Lee had little else to come back to after that war, except for the lucrative jobs that were labor intensive. He went where the wind took him. He worked on a fishing boat for a few days, catching fish, shrimp, whatever the oceans provided, but along the way his experiences at war came back to haunt him. He quickly washed his hands of a life at sea, and became a man of the earth. He worked on a wheat fields in rural America for a while, earning a living with crops, and adjusting to a simpler life. One day, he found a car for sale. It wasn’t for sale; it was free, as long as he could fix the engine. He spent his free time fixing that engine and got it working within weeks. It was an old car with no top, red, and he took it across the country, picking up some of the beatnik generation along the way. I smiled and thought of that conversation I had with Epstein on our way to the Washington Monument. For all I knew, Lee was the one who drove those great minds across the country.
I went to the Art Institute after a late lunch at the Artist’s Café, and got to enjoy a photo exhibit on level 1. The entire floor was dedicated to the works of Margaret Bourke-White and Bernice Abbott. Both depicted wholly American cultures during the onset of the Depression. Their collections captured values of authenticity and balance. While Abbott’s set, entitled “Changing New York” was a portrait project of the city, Bourke-White’s set focused on the struggling conditions of rural farmers. Both delivered iconic themes and experiences that emphasize the presence of human struggle during a period of cultural and social transition. It was an eye-opening display of our nation’s history.
The city walk continued after the museum closed. Gigantic skyscrapers, nestled in a dense neighborhood of commercialism, made the city atmosphere feel organic despite the lack of natural zest. It’s what a city ought to look like, timeless, historic, but always evolving with innovation. I was exhausted after circling the downtown area for hours. My mind was full of emotions and sensations from the new experiences, and despite my intentions to see a jazz show at the famous Green Mill Jazz Club, I stayed in the city to eat the best ribs in town and get drunk off an array of local microbrews.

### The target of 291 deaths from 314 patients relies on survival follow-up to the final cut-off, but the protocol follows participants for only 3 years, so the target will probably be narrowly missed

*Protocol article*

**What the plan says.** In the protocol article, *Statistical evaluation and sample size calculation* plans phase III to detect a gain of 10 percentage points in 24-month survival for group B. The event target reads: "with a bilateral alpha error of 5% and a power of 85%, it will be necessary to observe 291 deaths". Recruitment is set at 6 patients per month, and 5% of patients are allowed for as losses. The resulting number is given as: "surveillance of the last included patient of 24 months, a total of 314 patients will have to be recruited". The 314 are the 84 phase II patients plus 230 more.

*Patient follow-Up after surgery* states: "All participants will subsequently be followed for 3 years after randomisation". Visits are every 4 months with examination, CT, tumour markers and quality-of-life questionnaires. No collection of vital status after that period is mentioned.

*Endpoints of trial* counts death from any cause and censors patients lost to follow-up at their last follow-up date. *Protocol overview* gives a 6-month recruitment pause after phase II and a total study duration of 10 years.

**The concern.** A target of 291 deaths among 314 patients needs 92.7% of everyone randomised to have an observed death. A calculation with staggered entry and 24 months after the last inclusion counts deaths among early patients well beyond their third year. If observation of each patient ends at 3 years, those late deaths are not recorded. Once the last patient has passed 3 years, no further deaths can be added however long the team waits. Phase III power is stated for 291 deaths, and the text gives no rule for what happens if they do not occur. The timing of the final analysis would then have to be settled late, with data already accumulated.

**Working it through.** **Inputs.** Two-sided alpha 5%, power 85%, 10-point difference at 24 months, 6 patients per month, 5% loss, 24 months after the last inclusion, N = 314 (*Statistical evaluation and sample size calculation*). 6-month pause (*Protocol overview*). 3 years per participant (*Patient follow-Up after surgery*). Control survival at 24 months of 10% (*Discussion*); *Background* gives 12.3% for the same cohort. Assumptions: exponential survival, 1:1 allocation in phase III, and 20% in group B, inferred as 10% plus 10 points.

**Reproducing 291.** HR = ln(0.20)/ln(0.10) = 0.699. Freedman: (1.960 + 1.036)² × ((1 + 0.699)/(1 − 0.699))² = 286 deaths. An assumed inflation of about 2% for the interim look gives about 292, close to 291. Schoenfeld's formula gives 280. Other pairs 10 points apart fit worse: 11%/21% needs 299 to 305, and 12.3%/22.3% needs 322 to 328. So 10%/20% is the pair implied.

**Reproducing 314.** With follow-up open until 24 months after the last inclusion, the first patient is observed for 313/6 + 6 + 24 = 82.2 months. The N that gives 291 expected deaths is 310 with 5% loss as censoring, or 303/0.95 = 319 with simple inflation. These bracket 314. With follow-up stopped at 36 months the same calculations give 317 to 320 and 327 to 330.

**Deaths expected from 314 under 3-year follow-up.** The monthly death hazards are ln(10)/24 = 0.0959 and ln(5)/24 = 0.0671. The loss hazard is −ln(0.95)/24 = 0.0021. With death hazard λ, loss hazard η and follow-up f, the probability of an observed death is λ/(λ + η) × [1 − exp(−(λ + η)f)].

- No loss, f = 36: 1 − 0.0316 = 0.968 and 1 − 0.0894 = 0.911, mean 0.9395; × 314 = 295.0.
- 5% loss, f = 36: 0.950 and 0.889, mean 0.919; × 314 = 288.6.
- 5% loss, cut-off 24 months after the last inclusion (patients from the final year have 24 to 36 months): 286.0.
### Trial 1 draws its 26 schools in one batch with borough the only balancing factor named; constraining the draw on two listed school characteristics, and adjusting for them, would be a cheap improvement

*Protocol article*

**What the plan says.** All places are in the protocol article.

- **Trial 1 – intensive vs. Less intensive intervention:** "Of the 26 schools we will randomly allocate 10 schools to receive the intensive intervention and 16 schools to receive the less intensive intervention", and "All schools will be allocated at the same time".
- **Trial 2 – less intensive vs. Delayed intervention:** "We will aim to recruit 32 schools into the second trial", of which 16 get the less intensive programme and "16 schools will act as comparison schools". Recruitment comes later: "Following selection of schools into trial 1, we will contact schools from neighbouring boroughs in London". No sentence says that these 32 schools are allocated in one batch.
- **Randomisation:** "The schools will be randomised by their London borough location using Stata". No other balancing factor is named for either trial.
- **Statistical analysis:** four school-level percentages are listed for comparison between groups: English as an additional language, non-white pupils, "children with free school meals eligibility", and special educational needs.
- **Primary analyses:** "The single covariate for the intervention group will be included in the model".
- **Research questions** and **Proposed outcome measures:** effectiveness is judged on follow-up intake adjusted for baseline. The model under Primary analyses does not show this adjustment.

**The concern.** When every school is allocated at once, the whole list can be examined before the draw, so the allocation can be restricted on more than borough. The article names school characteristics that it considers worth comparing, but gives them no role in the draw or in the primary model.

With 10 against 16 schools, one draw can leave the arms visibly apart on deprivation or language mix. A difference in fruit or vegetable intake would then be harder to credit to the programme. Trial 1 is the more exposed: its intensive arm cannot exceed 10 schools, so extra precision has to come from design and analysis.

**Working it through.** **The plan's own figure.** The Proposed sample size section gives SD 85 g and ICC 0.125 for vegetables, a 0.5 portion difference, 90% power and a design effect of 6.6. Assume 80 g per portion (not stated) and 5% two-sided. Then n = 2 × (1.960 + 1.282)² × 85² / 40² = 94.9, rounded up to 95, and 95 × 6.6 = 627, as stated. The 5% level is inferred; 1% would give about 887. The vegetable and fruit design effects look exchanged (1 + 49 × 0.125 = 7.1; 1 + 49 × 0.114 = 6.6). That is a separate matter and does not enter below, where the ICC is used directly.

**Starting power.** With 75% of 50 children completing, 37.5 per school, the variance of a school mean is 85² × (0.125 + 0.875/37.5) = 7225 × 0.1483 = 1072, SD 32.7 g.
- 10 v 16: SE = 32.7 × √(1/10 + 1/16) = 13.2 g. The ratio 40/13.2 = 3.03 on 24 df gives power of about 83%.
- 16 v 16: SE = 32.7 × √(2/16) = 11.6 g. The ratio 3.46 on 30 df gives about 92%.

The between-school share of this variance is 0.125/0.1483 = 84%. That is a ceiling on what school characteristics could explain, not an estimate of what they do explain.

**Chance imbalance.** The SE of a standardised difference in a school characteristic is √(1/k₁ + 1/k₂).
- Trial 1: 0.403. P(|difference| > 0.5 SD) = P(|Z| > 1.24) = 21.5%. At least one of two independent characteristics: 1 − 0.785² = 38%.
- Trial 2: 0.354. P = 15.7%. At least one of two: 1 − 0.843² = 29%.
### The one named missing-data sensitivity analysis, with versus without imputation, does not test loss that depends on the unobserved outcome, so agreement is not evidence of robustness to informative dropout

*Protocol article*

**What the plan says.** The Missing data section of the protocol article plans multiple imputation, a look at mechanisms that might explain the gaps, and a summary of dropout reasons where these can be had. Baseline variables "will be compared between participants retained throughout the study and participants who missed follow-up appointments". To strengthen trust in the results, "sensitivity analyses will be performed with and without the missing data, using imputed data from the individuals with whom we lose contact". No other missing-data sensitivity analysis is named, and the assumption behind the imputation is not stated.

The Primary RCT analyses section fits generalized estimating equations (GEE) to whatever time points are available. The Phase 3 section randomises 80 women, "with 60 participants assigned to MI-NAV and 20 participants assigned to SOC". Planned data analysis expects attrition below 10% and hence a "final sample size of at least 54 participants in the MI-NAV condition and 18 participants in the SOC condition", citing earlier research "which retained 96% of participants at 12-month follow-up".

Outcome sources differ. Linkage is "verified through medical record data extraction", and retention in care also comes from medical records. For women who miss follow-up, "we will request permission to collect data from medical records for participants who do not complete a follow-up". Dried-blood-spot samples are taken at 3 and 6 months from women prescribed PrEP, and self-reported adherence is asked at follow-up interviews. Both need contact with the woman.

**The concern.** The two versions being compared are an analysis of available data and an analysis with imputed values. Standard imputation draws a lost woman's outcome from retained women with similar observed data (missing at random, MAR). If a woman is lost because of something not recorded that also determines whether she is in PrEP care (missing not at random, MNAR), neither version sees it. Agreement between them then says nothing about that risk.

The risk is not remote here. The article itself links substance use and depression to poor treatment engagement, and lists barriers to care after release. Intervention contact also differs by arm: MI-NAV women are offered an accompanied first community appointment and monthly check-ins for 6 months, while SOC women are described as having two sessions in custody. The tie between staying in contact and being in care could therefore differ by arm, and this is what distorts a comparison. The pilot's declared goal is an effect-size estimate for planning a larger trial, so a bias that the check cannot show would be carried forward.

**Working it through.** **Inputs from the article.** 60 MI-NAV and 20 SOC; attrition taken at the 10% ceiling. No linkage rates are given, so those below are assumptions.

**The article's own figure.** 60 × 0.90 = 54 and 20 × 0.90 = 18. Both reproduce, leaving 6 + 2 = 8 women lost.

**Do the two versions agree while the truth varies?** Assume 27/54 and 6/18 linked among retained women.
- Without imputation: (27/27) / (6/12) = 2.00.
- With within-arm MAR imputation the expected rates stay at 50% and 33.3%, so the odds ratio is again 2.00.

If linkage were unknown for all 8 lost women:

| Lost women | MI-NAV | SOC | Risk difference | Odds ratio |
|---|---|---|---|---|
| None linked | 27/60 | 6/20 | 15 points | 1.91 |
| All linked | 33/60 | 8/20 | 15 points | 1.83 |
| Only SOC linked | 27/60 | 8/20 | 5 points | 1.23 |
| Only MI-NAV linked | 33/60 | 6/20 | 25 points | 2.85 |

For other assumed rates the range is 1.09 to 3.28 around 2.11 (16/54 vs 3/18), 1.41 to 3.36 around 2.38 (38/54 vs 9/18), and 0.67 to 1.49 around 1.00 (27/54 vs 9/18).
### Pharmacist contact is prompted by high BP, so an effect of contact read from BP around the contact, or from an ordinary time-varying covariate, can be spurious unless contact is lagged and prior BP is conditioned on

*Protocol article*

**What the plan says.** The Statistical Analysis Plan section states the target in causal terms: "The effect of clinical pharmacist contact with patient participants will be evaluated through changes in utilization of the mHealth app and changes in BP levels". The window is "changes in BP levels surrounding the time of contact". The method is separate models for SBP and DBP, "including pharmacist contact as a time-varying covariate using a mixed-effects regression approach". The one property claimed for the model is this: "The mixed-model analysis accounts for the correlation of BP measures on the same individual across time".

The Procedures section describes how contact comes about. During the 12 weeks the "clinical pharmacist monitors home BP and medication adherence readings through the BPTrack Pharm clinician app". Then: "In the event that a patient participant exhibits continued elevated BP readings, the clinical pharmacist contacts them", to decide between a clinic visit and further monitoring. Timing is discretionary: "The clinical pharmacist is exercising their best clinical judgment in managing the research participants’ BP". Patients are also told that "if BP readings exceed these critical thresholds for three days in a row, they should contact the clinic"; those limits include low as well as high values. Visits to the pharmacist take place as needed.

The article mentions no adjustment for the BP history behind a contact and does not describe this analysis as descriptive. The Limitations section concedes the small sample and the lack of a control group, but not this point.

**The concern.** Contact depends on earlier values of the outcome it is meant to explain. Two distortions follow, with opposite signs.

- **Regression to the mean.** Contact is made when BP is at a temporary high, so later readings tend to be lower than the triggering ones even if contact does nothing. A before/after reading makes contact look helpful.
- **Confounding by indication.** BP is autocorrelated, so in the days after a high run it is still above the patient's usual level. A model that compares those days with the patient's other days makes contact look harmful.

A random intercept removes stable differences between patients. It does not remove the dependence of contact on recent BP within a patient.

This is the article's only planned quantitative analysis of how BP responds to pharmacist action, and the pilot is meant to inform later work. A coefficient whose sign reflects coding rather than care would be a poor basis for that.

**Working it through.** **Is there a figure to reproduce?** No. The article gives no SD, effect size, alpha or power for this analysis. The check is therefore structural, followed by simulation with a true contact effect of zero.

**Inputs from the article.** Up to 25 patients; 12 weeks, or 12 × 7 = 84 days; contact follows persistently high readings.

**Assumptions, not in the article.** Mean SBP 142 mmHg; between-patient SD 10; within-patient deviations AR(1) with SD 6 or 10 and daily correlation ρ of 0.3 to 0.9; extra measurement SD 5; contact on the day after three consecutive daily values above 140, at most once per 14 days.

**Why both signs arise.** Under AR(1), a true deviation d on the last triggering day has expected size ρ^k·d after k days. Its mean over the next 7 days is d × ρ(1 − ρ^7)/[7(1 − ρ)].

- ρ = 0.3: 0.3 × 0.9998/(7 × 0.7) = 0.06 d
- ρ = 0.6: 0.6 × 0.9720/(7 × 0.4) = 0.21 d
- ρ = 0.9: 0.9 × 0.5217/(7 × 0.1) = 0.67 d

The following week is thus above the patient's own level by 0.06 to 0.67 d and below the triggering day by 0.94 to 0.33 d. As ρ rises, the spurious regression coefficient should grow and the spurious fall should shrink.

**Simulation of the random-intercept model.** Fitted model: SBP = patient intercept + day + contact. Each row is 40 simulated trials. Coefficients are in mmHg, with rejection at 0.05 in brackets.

Waking up the next morning, I was not upset that I would spend Valentine’s Day without a lover in my arms. The trip and this journey would be me ethereal companion, and with Epstein’s help, as with everyone else’s help on this trip, I would make the most out of this fleeting moment on the train. Happy Valentine’s Day. My gift – a memorable walk up and down the National Mall, a two hour excursion, full of discussion about our nation and our beliefs. Half the walk was dedicated to the beatnik wisdom of Alan Ginsberg and Jack Kerouac, and the other half, from the monument to the capital building, was wholly devoted to the connections and differences between Buddhism and Judaism.
“Buddhism elaborates on the concept of compassion. Infinite, everlasting compassion.” Even as I said those words, I coughed or hiccupped at the unbearable truth that I don’t know a damn thing about Buddhism. I only know how to be compassionate. It’s a hard concept to tackle, especially when Epstein knows so much more about Judaism and spirituality overall. All that aside, I know now how fundamentally different the two dogmas are. It opened the floor to a discussion about forgiveness, and Epstein was having a hard time finding the divide between forgiveness and condonation. There is a difference, but more importantly, to forgive is to personally relieve oneself of the stress induced by another’s wrongdoing. Whether or not you condone it is individual of your ability to forgive the negativity influenced on you… Epstein dropped me off at Union Station after that, and my odyssey through unknown frontiers would truly begin.